How are Innovation, Creativity, Engagement, Personal and Human Values linked?

Two quotes to enjoy:

"Imagination is more important than knowledge. I never came upon my discoveries through the process of rational thinking." ~ Albert Einstein

"When I was 5 years old, my mother always told me that happiness was the key to life. When I went to school, they asked me what I wanted to be when I grew up. I wrote down 'happy'. They told me I didn't understand the assignment, and I told them they didn't understand life." ~ John Lennon

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Institutionalizing Entrepreneurial Curiosity: Think Small and Fast

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Many world-class companies have designed their business innovation engine to be small, nimble, and fast just like a start-up.

Corporate team building

Following are specific examples of how world-class organizations support their innovation engines in order to enable a higher success hit rate from their innovation teams and "intrapreneurs":

  • IBM has become the world's technology leader because of their commitment to innovation through collaboration. Their innovation philosophy is "Fail Many, but Fail Cheap". They use "Single Portal" (one of world's Top 10 intranets), Innovation Incubator (Technology Adoption Process), Lotus Connections (for fast information sharing), Innovation Jams (worldwide online ideation sessions), BluePedia (one of the largest internal Wikipedia sites), and Sametime (for instant online meetings).
  • Whirlpool has an innovation college-like program that creates innovation mentors who are trained in structured innovation tools. These mentors are the primary innovation consultants for business teams to achieve their respective execution strategies.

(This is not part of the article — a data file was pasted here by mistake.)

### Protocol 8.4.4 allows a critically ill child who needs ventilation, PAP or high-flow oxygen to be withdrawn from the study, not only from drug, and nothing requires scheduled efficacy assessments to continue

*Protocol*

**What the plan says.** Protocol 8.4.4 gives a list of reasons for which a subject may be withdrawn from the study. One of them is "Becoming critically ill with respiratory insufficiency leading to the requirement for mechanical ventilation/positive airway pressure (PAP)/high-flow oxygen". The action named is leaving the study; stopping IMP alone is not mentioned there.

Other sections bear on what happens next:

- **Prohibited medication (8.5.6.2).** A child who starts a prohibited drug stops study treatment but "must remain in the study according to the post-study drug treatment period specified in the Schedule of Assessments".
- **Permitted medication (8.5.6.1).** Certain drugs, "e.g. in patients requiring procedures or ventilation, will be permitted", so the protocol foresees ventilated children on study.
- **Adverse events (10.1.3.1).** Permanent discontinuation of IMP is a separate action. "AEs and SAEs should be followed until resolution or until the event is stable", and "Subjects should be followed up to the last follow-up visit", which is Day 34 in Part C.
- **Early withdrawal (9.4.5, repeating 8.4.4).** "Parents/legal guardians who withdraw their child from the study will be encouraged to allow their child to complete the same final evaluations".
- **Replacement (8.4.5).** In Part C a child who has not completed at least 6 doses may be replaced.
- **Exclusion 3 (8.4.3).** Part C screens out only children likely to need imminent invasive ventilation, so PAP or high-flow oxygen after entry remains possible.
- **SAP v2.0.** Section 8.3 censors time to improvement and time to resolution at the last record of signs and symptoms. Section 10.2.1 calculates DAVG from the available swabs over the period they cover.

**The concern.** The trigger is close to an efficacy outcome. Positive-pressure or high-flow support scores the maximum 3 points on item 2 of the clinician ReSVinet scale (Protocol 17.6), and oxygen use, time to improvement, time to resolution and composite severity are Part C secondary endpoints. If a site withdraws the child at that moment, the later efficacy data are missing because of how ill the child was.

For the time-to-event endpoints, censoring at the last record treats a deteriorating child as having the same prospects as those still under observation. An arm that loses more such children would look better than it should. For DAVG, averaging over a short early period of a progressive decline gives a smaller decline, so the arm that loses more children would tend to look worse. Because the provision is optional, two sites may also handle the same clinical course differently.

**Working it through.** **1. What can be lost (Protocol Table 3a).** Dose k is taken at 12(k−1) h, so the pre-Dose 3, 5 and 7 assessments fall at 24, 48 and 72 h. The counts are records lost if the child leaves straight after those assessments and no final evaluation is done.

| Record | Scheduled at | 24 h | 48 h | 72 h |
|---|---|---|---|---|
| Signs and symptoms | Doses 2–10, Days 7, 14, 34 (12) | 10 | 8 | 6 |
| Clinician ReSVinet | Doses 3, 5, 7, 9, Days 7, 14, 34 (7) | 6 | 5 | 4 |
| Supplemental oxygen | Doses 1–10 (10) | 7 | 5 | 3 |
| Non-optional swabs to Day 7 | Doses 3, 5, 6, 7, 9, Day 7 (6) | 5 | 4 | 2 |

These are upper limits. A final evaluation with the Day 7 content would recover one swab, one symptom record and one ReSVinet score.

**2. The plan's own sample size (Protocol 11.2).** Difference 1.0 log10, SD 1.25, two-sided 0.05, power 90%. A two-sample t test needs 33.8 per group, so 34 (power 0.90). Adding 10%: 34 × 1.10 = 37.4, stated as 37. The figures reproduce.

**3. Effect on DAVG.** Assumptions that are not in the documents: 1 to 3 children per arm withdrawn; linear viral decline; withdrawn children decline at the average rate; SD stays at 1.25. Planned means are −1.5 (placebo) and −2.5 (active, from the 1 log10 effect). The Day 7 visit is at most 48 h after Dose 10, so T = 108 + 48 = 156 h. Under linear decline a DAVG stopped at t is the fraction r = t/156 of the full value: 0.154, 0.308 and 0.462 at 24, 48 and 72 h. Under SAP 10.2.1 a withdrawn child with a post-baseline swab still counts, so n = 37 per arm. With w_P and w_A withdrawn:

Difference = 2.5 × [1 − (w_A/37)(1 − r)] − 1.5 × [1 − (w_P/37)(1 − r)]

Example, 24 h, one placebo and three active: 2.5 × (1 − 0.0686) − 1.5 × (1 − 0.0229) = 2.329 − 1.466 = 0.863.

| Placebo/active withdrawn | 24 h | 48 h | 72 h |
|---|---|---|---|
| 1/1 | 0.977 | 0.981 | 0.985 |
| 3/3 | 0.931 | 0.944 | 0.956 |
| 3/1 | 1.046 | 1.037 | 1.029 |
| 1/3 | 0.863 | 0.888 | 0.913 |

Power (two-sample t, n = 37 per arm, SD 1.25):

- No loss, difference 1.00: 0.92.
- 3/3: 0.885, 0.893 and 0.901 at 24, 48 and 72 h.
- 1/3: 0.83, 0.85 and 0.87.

• Intuit conducts multi-day "lean start-ins" for trained intrapreneurs to teach them how to conduct rapid experimentation for their products and services.
  • Kimberly-Clark conducts "expert acceleration sessions" where they bring in external thought leaders (domain experts, industry analysts, scientist, leading edge technologists) face to face with business teams to help identify game-changing opportunities.
  • 3M mandates internal sharing of all new innovations across product lines, markets, and R&D centers. They also have 30 customer technical centers across the world designed to better understand unique market needs and to accelerate global product introductions.

These big companies are successful because they understand how to grow big, with a Silicon Valley mindset. They have nurtured small start-up environments within their larger organizational structure and in the process have embraced how to continually experiment with what might be 'next'. Most importantly, they have realized they can never survive by primarily relying on knowledge and expertise solely within the four walls of the company.

In other words, they deliberately pursue outside-in (looking for emerging needs of the customers and markets) and inside-in (collaboration across internal business areas) perspectives as a standard practice.

How are you incubating and institutionalizing "entrepreneurial  curiosity" within your organization?

Learn more about developing entrepreneurial thinking via our Venture Competitions article.  When properly deployed, the business plan competition concept can result in 1) generation of new products and services, 2) development of employee business acumen and entrepreneurial capability, and 3) improved internal networks, enhancing cross-company collaboration and business results. 

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Strategic Planning: Aligning Vision and Purpose

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You know you want to innovate. You know you need to innovate. How does a business engage in business innovation; assess need, corral idea generation and move forward with perspective into a strategic planning process?

To succeed and thrive, a business cannot accidentally or occasionally be innovative.
It must innovate at a rate faster than current (or future) competitors -
with a high degree of predictability.

Strategic Planning